Americans don’t eat very many savory pies. And that’s a shame. Because, as the United Kingdom, Ireland, Australia and New Zealand already know, savory pies are bloody delicious!
From meat pie in England to quiche in France, empanadas in Latin America to bunny chow in Africa and good old pot pie in Anytown, USA, many cultures bake up comforting, portable pies. There are a few pie shops popping up across the U.S., such as Pie Face and Dub Pies in New York City, Panbury Pie in Atlanta, PIE in Seattle and The Proper Pie Co. in Virginia.
But it’s not just the commercial side getting in on the action. At the University of Northern Colorado (UNC) in Greeley, Chef Aran Essig and Pastry Chef Jen Moore have gotten in on the savory pie trend in a major way with Pie Café, a concept that opened in January on the first floor of UNC’s Campus Commons, a $73.6 million new building on campus.
Savory pies are “not a major trend you see,” Essig says. “Not yet…maybe we’re ahead of the curve.”
Photo: Pastry chef Jen Moore restocking pies
Essig and Moore have traveled far away from American apple pie to the UK and Australia and were charmed by the selection of savory pies and the way they’re offered in other parts of the globe.
“We talked to people who grew up in Africa, and they said pie shops are everywhere; they’re like the corner bakery,” Essig says.
The foodservice team had been working with the dietetics and food science schools to develop the concept, which led to rigorous research into the pie dough in particular.
“They helped us in researching all types of flour,” Essig says. “We wanted a crust that’s flaky, but not messy…tender but will hold up to eating by hand.”
Lots of adjustments of flour, butter, liquids and mixing methods were made, and after months and months of testing, the perfect pie dough for the Pie Café concept emerged. A custom-made 4 ½-inch pie pan made at a local welding shop was another piece of the puzzle. Pie weights for blind baking pie crusts for quiche or cream-based pies, traditionally a handful of loose marbles or beads, were made from a ball chain, measured into the exact length needed and there’s no risk of spilling all over the floor, Essig says.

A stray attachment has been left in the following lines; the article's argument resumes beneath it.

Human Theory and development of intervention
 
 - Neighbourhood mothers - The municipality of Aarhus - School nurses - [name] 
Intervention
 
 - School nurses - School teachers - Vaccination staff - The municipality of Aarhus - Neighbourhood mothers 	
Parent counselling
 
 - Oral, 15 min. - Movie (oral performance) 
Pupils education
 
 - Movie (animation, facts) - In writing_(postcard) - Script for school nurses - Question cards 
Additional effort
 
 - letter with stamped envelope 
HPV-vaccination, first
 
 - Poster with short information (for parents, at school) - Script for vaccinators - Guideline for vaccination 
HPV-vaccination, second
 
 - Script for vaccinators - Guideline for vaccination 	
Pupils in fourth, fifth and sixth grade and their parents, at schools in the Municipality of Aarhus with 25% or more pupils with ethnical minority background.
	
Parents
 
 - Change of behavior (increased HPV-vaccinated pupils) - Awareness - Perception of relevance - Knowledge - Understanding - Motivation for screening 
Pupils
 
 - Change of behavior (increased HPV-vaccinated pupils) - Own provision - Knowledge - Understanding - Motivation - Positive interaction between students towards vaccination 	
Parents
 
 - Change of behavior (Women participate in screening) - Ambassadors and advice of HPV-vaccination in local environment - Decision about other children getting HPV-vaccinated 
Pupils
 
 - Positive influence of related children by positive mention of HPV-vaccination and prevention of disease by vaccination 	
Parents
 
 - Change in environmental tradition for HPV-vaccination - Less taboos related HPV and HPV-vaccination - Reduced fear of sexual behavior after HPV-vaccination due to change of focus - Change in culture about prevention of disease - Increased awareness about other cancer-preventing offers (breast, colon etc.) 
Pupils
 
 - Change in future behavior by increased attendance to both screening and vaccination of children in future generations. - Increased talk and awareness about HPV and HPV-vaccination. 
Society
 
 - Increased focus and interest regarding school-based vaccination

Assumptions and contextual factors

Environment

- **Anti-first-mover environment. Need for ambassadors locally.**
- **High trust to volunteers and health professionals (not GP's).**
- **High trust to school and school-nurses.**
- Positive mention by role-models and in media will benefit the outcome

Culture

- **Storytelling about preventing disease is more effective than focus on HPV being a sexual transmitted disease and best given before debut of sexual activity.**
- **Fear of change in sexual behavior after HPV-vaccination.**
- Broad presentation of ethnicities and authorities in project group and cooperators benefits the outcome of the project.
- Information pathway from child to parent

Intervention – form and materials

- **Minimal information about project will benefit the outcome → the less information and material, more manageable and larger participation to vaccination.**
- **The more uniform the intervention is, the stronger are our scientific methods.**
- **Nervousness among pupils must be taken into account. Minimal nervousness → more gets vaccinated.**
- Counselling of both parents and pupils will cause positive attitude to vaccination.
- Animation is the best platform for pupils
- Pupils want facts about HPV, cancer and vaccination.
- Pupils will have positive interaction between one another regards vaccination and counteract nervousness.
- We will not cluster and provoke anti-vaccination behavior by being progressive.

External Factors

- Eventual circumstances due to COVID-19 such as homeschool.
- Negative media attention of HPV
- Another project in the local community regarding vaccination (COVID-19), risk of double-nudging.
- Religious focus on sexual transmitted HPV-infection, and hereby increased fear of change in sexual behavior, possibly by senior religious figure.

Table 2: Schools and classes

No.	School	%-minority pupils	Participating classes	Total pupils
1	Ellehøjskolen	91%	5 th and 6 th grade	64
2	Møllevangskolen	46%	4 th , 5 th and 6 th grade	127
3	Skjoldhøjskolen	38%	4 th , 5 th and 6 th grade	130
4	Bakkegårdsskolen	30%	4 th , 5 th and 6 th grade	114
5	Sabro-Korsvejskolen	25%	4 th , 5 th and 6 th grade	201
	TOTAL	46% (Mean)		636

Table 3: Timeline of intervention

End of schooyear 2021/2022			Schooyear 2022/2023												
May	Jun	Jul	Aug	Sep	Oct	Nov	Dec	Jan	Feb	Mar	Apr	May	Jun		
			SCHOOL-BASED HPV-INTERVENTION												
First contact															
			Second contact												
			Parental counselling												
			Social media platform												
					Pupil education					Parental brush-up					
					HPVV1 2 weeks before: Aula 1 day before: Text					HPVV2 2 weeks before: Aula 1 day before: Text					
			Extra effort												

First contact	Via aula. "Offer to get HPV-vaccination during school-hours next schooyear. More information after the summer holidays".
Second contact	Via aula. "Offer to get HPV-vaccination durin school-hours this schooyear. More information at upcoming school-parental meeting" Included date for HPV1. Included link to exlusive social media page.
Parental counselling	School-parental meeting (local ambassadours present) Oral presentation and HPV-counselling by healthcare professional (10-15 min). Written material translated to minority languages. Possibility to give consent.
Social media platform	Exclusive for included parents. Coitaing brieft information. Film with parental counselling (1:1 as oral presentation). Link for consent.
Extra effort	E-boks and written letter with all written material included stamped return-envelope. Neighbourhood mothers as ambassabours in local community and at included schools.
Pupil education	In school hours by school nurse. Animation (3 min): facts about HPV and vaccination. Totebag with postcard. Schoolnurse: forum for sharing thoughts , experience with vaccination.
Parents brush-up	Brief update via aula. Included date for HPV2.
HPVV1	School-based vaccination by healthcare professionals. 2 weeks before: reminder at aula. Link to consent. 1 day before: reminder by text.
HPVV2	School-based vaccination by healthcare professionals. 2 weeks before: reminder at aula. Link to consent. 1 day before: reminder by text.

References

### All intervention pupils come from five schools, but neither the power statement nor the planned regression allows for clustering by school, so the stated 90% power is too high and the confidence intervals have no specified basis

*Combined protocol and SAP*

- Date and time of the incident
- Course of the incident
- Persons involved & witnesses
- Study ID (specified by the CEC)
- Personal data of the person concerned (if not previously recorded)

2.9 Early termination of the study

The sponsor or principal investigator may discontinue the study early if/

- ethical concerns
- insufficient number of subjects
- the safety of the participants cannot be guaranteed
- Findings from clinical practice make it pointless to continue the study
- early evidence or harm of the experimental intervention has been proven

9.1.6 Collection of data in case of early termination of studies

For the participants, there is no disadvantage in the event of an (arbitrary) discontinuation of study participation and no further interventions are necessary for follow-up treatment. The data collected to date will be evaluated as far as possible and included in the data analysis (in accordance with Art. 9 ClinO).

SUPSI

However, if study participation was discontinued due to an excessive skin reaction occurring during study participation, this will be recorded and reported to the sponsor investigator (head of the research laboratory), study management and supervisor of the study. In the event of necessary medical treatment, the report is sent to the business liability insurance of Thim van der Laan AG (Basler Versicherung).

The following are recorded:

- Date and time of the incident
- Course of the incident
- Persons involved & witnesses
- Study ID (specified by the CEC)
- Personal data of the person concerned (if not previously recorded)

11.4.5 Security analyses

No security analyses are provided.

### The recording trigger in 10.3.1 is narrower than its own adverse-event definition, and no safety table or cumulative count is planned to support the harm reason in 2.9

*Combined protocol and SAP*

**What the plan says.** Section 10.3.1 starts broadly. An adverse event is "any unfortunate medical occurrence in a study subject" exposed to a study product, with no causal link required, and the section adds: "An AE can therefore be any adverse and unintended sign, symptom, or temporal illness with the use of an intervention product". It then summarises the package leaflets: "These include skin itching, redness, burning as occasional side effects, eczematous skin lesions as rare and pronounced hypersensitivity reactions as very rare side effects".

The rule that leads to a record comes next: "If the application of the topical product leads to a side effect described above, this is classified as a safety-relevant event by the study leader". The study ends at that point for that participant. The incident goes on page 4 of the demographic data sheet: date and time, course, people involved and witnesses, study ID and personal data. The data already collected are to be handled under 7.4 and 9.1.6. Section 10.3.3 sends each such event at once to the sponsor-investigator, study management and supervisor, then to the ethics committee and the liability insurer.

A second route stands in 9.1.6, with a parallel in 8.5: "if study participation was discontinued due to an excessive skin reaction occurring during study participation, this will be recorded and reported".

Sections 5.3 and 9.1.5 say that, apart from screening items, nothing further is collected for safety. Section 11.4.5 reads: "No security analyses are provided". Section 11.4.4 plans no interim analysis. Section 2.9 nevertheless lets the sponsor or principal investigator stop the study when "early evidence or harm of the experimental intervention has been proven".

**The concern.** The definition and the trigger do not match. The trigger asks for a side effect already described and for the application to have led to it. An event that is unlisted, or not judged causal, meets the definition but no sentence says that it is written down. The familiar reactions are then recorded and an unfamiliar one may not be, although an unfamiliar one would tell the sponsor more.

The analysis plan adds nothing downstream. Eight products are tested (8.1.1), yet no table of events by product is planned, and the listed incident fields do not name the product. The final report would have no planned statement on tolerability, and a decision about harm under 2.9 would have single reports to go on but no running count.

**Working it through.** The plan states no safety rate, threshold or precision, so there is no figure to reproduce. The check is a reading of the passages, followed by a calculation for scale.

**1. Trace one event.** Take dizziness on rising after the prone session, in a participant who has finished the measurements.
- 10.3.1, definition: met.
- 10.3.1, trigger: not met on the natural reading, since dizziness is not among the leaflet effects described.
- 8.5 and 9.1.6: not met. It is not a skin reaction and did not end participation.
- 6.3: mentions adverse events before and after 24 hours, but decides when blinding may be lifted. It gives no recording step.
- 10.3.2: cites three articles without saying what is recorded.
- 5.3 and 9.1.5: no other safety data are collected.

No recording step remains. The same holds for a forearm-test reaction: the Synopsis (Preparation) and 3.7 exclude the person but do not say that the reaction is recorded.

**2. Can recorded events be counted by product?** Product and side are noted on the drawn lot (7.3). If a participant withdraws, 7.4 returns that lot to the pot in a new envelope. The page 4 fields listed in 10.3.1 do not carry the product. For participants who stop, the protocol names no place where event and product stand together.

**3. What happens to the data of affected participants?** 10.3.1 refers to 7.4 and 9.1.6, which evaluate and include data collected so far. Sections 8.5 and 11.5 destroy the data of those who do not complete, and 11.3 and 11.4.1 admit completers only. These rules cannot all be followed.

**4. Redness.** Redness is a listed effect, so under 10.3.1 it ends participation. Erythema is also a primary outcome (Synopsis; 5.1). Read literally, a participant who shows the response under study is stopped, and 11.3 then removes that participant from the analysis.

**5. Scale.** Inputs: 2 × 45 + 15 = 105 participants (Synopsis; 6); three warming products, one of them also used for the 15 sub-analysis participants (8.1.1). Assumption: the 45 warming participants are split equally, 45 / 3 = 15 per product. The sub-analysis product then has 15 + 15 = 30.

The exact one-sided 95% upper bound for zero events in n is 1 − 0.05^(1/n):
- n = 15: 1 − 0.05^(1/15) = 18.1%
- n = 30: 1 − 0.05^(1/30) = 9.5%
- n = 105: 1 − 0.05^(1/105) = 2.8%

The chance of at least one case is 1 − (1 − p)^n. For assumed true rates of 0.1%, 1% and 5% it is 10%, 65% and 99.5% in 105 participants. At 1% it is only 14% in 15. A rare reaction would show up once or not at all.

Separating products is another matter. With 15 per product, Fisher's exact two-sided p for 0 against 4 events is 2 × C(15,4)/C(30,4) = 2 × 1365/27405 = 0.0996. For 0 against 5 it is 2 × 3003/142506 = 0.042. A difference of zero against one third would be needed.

The team created a gluten-free dough, and while it’s not kept away from the other dough, people with gluten sensitivities have reported no problems thus far. “We let our customers know there is flour in the place,” Essig says.
After the fine-tuning of the dough came the fun part: creating hundreds of new savory pie flavors (and a few sweet). The first prototypes were classic American chicken pot pie and a savory beef pie. “We expanded from there and now there are about 150 varieties,” Essig says.
The amazing variety of pies include curry pot pies with shrimp and red curry, Australian meat pie with ground beef and onion, sweet potato pot pie with rosemary and pork, vegan artichoke and white bean and Moroccan lamb and apricot to name a few.
The Moroccan lamb pies, made with Colorado lamb (leg inside round cuts) provided a chance to combine sweet and savory into one pie, thanks to the apricot and the warm spices, Essig says.
Photo: Moroccan lamb and apricot pie
Essig is also psyched about a chicken cordon bleu with hunks of chicken, ham and cheese in a pie crust. “We just kept brainstorming different ingredients,” he says, “taking classic dishes and making them in to pies.”
There are still lots of flavors to be explored, since “just about every country has a pie,” Essig says, adding that he’ll be looking at Jamaican savory pies that contain spicy achiote paste in the crust and possibly “bunny chow,” the African meat and bread snack.
The menu changes daily with the most popular pies served every day, and about 200 pies are served. There’s also fun item called pie fries: pie crust strips tossed in cinnamon and sugar and served with a choice of icing or cherry pie dipping sauce. Larger pies can be made for special events.
There’s a big selection of coffee drinks, including “Bearccinos,” chai tea, matcha tea, wellness tea, espresso, smoothies and fresh juice.